Saunas date back 10,000 years in Finland, and today the country has wild versions from Ferris wheel saunas to floating sauna boats.
In Finland, the sauna is a way of life that dates back 10,000 years when the first Finns bathed and steamed in caves. Today, there are 5.5 million Finns and 3.3 million saunas—that’s about one per household. The sauna is considered a sacred space used for relaxation and healing (they’re particularly good for the skin, muscles, and circulation). In fact, the sauna is so important to Finland that the government is even nominating it for the UNESCO List of Intangible Cultural Heritage in 2019. Due to this important tradition, out-of-the-box saunas have popped up all around the country. From a Ferris wheel sauna to a floating sauna boat, these are the wildest saunas you can find in Finland.
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The Ylläs Resort in Kolari (near the Swedish border) is home to the world’s only sauna gondola. Take apres-ski to new heights by boarding the sauna lift that hovers above the Lapland landscape. Guests are escorted by snowcats to the mountaintop, where they’ll get three 20-minute rides on the sauna gondola. This experience comes as a package with the summit sauna at Café Gondol 718, which has a fireplace and a heated outdoor jacuzzi.
Sauna Ferris Wheel
Finland’s capital has plenty of surprises, including SkySauna. The Ferris wheel is one of the most iconic sights on the Helsinki waterfront, and one of the cabins is a special sauna with city and sea views. The sauna fits up to five passengers and each rotation takes about seven minutes. While you’re waiting for your turn, you can kick back in the hot tub on the ground or head next door to the Allas Sea Pool for a cool dip in the Baltic.
Ice Igloo Sauna
Pyhäpiilo looks like a winter wonderland—the trees are draped in snow, Lake Pyhäjärvi is frozen over, and quaint igloo saunas line the landscape. The blocks of ice used to build the igloo keep the heat in and create a steam effect for those relaxing inside the abode. You can also add a scrub or mask treatment using tar and peat.
Guests visiting Lapland can have a special Finnish welcome. Rukapalvelu Tailored Adventures arranges a sauna bus pick-up from the three airports—Kuusamo, Rovaniemi, or Oulu—to Ruka, one of the top ski resorts in Lapland. The sauna on wheels is a fun way to de-stress from a day of travel, and you can ask the driver to stop when you want to cool off by jumping in a snowbank off the road. Plus, there’s a karaoke machine inside so you can sing and sauna at the same time.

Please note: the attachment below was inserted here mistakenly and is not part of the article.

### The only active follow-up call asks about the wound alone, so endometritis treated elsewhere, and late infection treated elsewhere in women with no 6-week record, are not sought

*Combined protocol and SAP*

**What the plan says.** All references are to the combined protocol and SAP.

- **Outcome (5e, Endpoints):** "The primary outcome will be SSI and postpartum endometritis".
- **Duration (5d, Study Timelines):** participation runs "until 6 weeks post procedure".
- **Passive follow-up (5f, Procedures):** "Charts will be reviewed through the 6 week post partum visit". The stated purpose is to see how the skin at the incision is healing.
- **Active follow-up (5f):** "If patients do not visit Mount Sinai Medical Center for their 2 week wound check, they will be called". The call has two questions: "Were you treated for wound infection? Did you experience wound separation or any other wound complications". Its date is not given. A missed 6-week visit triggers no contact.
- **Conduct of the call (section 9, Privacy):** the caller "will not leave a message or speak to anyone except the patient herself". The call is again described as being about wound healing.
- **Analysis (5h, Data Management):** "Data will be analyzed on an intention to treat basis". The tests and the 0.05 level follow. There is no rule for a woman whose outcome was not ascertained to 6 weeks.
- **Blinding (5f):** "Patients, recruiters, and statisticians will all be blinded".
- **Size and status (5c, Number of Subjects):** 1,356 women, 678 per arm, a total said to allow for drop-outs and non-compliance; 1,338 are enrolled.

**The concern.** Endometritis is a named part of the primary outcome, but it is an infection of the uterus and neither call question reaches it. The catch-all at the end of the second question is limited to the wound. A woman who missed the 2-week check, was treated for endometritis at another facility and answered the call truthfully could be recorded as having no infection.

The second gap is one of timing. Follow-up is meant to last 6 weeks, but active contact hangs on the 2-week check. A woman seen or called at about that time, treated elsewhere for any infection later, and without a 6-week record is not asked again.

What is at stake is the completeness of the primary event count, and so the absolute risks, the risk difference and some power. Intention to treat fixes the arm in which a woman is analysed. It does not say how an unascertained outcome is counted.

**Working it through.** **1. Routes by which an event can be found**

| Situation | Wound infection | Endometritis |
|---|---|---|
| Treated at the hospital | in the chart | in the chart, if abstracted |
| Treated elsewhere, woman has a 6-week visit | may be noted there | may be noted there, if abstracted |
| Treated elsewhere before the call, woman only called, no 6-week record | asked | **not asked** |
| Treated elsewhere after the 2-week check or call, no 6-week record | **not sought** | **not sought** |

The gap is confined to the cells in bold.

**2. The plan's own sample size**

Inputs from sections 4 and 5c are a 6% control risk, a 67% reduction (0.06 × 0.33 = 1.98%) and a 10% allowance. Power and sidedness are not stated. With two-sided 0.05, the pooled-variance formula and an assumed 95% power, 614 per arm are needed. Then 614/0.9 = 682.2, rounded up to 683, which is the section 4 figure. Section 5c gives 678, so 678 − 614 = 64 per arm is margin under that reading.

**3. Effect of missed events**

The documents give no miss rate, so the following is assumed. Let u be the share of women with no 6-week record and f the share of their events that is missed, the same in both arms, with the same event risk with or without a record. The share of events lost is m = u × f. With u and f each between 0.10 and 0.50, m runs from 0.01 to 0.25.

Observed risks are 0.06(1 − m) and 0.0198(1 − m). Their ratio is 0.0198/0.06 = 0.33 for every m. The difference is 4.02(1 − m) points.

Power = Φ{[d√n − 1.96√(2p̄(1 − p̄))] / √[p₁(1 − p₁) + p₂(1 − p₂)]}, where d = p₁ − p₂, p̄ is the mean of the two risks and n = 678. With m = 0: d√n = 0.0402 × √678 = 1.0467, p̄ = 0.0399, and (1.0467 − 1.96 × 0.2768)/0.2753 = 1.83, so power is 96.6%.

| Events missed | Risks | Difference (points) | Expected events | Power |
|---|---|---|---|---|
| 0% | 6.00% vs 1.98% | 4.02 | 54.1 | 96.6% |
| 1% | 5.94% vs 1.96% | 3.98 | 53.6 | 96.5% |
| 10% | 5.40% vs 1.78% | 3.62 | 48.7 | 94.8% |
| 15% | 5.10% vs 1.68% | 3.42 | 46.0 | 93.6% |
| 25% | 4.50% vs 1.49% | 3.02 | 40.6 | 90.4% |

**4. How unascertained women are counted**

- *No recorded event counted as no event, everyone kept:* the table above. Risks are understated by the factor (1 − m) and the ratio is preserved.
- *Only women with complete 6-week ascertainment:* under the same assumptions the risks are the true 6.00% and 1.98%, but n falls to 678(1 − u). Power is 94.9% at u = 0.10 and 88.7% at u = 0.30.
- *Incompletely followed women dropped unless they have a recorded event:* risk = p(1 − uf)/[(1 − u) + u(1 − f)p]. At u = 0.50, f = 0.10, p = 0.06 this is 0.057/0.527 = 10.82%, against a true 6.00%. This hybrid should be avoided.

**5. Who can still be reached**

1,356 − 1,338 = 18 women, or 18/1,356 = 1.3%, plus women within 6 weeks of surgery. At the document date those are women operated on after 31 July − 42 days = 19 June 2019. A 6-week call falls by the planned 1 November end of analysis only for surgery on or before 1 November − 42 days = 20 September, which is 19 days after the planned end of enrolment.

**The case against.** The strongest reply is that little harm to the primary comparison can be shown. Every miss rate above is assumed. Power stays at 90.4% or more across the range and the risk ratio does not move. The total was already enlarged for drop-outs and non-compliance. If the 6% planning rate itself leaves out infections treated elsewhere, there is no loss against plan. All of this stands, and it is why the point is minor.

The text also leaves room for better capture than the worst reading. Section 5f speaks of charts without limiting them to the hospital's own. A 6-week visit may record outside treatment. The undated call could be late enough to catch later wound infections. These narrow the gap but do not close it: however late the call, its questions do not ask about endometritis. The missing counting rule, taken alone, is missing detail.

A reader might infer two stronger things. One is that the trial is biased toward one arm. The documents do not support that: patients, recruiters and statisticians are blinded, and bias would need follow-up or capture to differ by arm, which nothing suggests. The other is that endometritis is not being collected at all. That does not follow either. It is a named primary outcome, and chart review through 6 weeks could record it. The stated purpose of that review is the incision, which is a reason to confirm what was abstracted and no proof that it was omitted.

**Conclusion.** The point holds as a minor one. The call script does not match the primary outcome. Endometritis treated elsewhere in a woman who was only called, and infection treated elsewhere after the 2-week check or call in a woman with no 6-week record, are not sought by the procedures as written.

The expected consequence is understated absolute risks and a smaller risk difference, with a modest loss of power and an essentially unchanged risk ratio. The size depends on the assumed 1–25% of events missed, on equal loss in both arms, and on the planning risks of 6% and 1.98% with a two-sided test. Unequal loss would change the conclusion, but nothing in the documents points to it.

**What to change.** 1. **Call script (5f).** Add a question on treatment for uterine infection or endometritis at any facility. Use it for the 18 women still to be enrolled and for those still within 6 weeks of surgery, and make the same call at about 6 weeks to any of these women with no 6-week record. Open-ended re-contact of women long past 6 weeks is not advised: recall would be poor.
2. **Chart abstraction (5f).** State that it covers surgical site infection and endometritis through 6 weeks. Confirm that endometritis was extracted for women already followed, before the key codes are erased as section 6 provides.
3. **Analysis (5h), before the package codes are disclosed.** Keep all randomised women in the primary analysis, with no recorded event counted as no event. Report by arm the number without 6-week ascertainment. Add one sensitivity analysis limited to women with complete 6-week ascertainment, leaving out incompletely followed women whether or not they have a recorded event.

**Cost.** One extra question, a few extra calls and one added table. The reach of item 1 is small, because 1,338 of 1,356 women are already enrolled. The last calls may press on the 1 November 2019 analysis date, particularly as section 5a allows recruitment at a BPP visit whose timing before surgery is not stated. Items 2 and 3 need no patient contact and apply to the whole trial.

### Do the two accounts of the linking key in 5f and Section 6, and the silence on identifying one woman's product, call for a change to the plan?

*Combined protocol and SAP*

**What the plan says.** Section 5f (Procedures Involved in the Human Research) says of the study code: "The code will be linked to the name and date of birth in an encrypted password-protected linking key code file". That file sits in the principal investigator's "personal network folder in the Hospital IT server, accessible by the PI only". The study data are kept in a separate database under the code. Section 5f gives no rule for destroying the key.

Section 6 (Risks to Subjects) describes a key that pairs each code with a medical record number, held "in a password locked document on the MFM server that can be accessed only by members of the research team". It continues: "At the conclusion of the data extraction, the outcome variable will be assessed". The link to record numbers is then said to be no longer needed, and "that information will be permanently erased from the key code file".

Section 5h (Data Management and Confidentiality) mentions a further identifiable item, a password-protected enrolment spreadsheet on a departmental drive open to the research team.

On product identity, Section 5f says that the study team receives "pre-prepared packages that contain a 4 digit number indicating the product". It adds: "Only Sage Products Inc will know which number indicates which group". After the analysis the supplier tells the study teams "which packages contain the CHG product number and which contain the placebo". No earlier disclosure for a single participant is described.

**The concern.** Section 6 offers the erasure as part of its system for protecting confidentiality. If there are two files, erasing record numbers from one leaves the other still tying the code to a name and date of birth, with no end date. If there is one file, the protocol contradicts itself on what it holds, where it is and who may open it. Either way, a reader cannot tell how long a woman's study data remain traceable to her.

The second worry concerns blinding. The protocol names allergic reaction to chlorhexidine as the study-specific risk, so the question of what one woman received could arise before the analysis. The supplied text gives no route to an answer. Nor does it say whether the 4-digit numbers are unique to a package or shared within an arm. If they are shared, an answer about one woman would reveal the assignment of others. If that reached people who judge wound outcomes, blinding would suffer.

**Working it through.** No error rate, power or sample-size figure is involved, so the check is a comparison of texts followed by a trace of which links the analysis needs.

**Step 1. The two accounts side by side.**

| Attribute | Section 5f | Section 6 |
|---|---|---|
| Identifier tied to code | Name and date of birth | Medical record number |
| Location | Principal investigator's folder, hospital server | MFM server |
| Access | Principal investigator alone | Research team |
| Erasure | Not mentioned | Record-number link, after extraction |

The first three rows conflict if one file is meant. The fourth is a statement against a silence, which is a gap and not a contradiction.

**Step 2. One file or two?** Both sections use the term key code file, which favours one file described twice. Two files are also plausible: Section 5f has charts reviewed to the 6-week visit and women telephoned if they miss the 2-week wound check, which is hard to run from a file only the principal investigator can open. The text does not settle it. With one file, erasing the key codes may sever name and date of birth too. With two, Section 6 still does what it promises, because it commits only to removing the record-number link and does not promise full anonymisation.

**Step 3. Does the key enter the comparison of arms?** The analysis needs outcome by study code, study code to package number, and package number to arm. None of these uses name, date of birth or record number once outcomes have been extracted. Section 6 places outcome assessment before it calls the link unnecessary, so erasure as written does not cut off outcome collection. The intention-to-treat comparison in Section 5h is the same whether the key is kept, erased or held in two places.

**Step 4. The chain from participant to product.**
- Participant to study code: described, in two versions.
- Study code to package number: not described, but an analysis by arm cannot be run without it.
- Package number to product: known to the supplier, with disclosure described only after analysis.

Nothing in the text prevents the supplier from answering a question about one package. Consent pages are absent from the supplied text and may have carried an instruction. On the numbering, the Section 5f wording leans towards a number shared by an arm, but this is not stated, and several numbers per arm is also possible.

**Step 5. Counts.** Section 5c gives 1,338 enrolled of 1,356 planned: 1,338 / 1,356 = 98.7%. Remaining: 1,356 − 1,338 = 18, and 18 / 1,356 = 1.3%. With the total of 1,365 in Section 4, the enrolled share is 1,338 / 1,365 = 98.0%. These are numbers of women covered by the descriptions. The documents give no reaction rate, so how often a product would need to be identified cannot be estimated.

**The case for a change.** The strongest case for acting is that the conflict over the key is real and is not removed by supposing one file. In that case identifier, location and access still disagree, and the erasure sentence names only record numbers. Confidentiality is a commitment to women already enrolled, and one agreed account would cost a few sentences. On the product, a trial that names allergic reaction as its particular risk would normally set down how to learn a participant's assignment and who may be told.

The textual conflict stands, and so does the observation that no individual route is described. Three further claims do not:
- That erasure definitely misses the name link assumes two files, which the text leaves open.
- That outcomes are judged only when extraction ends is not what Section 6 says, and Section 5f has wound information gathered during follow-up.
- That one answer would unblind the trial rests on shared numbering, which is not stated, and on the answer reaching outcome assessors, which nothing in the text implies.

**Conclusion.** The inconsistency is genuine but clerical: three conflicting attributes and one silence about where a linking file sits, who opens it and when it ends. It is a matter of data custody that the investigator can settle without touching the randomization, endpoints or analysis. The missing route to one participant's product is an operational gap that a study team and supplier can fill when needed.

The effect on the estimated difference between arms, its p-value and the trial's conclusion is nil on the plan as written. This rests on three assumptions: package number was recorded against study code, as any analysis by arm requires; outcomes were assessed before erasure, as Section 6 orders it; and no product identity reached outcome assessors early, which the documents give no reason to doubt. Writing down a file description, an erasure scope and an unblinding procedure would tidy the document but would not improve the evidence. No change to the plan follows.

There’s no better way to catch a game or show than in a swanky VIP box. But at Hartwall Arena in Helsinki, you can go even further and upgrade to a Skybox sauna so you can watch an ice hockey game or concert from the comfort of your private sauna suite. Note: It’s important to reserve the sauna boxes in advance as it’s very common for large companies to book them for their clients.
Fast Food Sauna
No, this isn’t a prank. In a Helsinki Burger King, you can eat your Whopper while breaking a sweat in the world’s first in-store sauna. The fast-food chain opened the red, white, and blue sauna space to rent among locals and tourists alike. The sauna fits 15 people and has TVs and PlayStation 4 video games for entertainment.
Cruise along the Gulf of Bothnia between Finland and Sweden on a special sauna boat. The Kesän Floating Sauna in Oulu is located on a small wooden raft, so in the summer you can jump into the refreshing seawater to cool down from the sauna. If you’re in Helsinki, you can also check out the Sauna Ship which floats around the islands outside the city and offers specialized tours like wine tasting, fishing, and photography cruises.
The Mobile Sauna Festival may be the country’s wackiest celebration. In the small lakeside town of Teuva, locals compete to create more than 50 mobile saunas made out of trailers, tents, and even telephone booths. To qualify, the sauna must be mobile and has to fit at least one person. The festival in western Finland draws a crowd of about 6,000 people.
In 2016, Finnish film star Jasper Pääkkönen opened Löyly, a sauna named after one of the oldest Finnish words, meaning “steam of life.” Helsinki’s most popular new sauna is easy on the eyes thanks to a sleek Scandinavian design by Avanto Architects. The spa includes three wood-burning and smoke saunas, an upscale restaurant, a three-floor terrace, and steps that plunge into the sea. The twist? It’s powered by solar and wind energy.
Deep in the forest of Lapland, Rukan Salonki Chalets features a high-tech smoke sauna and a traditional smoke sauna that uses wild herbs and plants like birch or nettle for ancient Finnish healing techniques. This secret retreat on the shores of Lake Salonkijärvi allows you to jump into the icy water in the winter or go for a summer swim. The resort even added a new hot spring pool to relax in year-round.